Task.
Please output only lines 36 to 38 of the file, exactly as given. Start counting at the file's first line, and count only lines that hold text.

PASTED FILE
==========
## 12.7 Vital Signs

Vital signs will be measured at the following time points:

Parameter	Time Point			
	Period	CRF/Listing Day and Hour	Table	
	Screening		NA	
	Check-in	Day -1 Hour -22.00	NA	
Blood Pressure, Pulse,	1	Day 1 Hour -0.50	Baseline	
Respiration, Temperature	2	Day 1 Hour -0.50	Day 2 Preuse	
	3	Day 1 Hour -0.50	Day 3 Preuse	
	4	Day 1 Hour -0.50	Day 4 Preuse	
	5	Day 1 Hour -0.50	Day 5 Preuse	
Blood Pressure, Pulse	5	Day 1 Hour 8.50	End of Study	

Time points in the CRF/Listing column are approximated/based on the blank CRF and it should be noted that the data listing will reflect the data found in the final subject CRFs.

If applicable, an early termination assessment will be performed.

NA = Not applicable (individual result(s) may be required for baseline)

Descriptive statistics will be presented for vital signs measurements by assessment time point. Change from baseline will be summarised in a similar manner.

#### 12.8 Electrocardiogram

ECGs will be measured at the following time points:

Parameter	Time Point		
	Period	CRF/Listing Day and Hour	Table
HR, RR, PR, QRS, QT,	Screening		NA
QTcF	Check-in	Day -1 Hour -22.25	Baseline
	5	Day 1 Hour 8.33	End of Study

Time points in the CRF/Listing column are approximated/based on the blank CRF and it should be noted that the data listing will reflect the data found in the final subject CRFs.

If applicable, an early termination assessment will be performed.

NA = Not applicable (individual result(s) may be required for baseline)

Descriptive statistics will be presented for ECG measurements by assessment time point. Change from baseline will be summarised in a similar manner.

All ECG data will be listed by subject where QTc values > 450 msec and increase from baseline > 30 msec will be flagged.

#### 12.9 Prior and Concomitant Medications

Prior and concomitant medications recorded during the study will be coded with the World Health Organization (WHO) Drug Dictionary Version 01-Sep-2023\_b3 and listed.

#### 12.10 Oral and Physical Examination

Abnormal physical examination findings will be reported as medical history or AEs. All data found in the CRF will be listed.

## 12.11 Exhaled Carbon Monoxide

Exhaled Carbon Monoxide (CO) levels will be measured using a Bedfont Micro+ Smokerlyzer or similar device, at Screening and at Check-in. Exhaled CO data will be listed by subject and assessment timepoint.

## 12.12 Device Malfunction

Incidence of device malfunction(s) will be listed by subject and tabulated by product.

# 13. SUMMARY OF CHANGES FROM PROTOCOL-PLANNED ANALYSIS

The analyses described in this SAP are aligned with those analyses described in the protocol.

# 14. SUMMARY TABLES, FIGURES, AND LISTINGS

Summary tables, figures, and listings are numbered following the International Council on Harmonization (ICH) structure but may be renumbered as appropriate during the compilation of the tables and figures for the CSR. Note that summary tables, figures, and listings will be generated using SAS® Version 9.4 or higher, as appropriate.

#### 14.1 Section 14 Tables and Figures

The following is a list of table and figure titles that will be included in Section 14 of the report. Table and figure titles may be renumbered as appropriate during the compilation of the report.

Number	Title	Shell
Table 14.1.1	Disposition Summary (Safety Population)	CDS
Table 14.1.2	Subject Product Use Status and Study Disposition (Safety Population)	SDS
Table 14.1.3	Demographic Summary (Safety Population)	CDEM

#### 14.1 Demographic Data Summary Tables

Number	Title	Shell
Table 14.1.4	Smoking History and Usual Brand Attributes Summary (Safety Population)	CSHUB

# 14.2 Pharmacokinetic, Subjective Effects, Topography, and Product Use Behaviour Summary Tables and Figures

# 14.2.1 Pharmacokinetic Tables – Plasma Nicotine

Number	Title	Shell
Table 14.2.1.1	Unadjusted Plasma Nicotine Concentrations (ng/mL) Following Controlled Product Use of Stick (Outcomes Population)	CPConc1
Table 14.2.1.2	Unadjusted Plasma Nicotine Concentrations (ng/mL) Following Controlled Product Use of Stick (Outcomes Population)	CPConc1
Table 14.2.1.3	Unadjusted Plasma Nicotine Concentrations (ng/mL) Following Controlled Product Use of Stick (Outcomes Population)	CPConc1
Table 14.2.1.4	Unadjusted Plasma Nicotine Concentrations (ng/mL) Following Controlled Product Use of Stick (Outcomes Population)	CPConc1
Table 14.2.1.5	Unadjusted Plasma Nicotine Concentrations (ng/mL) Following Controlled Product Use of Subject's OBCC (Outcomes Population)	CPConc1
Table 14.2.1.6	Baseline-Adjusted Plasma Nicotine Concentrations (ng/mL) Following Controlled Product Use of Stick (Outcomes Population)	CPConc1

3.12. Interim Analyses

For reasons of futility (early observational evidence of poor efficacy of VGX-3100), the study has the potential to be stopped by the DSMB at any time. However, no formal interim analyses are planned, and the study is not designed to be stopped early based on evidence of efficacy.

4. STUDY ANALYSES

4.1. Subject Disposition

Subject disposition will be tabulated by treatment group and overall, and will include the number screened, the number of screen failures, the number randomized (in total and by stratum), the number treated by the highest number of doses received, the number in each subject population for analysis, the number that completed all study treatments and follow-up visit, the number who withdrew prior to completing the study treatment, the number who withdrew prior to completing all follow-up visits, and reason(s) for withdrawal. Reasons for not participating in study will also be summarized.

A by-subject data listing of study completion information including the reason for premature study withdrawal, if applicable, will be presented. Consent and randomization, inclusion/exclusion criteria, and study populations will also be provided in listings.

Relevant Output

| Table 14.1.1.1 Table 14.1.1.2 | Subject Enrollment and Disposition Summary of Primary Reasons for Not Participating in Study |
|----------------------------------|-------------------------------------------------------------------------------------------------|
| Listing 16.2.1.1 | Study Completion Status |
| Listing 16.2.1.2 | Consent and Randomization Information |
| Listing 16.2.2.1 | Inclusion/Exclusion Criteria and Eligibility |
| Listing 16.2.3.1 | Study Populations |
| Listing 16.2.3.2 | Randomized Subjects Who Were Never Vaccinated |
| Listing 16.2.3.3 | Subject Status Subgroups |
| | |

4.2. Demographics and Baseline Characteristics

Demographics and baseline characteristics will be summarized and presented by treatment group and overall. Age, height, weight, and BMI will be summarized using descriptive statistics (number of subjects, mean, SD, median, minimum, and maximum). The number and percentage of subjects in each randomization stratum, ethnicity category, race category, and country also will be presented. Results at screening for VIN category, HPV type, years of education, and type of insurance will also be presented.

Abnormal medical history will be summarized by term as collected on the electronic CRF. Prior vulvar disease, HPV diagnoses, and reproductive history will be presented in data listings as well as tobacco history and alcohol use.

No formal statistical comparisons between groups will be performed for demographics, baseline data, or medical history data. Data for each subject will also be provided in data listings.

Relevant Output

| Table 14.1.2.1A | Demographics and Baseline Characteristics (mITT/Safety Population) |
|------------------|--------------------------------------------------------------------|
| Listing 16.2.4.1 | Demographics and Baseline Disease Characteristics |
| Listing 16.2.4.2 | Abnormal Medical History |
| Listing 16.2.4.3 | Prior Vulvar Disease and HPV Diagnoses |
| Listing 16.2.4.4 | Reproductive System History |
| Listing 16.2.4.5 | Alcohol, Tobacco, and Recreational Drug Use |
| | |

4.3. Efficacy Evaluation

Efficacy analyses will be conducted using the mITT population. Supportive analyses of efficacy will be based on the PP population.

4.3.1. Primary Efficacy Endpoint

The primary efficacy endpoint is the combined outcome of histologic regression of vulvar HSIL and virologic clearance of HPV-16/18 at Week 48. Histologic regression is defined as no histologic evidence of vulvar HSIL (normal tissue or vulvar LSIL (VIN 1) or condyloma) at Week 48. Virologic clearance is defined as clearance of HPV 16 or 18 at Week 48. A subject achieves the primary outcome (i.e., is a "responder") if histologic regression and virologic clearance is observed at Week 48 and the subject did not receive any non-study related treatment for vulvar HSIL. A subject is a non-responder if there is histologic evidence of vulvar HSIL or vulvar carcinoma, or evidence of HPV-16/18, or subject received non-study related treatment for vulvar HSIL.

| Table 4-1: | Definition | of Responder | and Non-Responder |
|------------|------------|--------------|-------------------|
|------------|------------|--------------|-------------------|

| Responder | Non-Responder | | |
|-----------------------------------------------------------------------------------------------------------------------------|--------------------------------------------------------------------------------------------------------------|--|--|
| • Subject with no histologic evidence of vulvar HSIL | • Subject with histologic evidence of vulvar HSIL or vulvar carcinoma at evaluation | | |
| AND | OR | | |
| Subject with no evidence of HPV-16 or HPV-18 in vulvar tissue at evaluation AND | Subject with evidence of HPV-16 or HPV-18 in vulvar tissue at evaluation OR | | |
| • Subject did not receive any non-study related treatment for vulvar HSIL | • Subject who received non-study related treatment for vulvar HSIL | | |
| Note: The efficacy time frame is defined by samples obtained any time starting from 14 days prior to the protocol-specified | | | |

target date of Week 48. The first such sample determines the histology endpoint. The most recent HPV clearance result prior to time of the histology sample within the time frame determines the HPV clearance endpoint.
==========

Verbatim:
Incidence of device malfunction(s) will be listed by subject and tabulated by product.

# 13. SUMMARY OF CHANGES FROM PROTOCOL-PLANNED ANALYSIS

The analyses described in this SAP are aligned with those analyses described in the protocol.